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15 October 2014
WW2 - People's War

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Salley's Waricon for Recommended story

by Rolandcsvscr

Contributed by 
Rolandcsvscr
People in story: 
Salley Chantler; Geoff Chantler (Brother-in-Law)
Location of story: 
Liverpool and vicinity
Background to story: 
Civilian Force
Article ID: 
A4422421
Contributed on: 
10 July 2005

This story was submitted to the People’s War site by Roland Gardner from Sidley I.T. Centre, and has been added to the website on behalf of Salley Chantler with her permission, and she fully understands the site’s terms and conditions.

SALLEY’S WAR

I am Salley Chantler. I was 20 years old when war broke out. In 1940 I lived in Bromborough, near Port Sunlight, and I commuted to work through the Mersey Tunnel to Liverpool, where I worked for a Film Rental Company. One morning on my mile long walk from the Tunnel to my place of work, I passed the tram depot. There had been a large air raid the previous night and in front of the depot were rows of burnt out trams and piles and piles of overhead electric wires, which had been brought down by the bombing and collected from the streets. The big office buildings, including the Liver Building had lost all their windows. On each street corner huge piles of glass had been swept into mounds.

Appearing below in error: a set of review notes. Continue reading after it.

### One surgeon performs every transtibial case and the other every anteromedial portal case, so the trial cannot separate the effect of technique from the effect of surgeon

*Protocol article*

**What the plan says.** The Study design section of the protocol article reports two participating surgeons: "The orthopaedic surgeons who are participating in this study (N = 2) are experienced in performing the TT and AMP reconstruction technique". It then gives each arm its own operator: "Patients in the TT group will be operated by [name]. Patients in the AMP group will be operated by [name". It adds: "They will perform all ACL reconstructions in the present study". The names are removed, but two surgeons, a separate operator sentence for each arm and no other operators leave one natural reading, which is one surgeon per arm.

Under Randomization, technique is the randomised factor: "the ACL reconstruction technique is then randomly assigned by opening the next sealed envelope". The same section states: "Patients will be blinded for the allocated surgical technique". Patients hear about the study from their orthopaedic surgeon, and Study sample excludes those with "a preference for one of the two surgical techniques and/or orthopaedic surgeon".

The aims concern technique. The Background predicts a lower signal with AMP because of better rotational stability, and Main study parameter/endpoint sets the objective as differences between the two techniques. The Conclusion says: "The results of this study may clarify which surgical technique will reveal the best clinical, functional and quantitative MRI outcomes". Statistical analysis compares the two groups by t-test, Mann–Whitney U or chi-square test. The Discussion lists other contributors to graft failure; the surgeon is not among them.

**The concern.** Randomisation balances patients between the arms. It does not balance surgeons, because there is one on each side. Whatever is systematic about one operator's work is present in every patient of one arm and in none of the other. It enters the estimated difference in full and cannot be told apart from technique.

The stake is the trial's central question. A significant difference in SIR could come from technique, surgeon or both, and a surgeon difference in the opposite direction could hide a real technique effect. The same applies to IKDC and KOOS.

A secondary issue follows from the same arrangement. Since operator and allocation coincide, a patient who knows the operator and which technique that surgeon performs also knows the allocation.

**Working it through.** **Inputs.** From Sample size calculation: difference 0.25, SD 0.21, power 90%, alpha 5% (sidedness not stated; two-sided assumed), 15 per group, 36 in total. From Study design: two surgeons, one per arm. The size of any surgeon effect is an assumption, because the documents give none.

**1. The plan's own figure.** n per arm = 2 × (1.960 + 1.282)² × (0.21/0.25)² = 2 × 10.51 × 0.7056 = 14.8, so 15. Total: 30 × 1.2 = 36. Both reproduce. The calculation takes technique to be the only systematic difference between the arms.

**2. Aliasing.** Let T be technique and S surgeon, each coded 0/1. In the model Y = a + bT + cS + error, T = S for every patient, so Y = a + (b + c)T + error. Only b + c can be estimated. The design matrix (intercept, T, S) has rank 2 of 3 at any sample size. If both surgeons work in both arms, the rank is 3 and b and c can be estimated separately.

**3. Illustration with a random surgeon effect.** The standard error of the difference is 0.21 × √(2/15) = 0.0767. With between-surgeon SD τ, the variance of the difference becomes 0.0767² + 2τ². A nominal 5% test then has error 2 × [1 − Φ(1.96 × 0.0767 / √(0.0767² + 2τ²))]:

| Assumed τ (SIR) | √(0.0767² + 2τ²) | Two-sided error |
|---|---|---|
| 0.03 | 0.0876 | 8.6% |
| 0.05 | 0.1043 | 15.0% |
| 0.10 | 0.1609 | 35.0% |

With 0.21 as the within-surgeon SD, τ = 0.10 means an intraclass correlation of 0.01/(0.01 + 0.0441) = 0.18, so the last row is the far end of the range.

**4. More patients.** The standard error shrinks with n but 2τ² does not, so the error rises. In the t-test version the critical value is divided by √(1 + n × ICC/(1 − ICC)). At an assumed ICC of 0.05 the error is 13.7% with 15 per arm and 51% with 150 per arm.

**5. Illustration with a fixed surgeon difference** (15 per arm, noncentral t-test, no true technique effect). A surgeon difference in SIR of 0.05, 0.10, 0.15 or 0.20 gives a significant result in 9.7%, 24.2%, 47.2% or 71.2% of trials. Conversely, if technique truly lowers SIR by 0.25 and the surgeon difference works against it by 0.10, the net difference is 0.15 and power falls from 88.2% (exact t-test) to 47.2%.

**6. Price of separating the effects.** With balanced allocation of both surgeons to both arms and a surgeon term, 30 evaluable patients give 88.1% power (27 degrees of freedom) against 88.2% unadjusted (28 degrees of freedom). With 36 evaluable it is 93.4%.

My brother-in-law, Geoff Chantler, was a Spitfire Pilot. During his training, mindful of the shortages caused by the rationing, he would sometimes fly low over the family home. Whilst passing over, with the cockpit canopy open, he would flip the plane onto its back, and toilet rolls would cascade out. A special delivery for the family loo!

In 1941 I joined the Land Army and went to work on Forge Farm at Scholar Green. One week, in the summer of 1941, I was home on leave. There had been a large air raid on Liverpool Docks on the Saturday night and, on Sunday morning, a huge column of smoke was rising from the still burning buildings and billowing across the river and over our house. We were between 3 and 4 miles from the fires, but burning ashes descended on our heads as we watched the smoke. I picked up a piece of, still smouldering, letterhead from a shipping office on the dockside.

One of the buildings on Forge Farm had once been a watermill. It had three floors and was rented from the farmer by the Ministry of Food as an Emergency Food Depot. Two men, who were beyond the maximum age for war service, the farmer, and one land girl (me) had to unload the food lorries as they arrived, and stack the cases on each of the three floors. One day as I was working on the first floor, my foot went right through the boards up to my thigh. Despite this evidence that the wooden floors were rotten, the farmer was not going to say anything that might jeopardise his income from the Ministry. A few nights later, the top floor collapsed, taking the other two floors with it, and the whole lot ended up as a pile of broken cases on the ground level.

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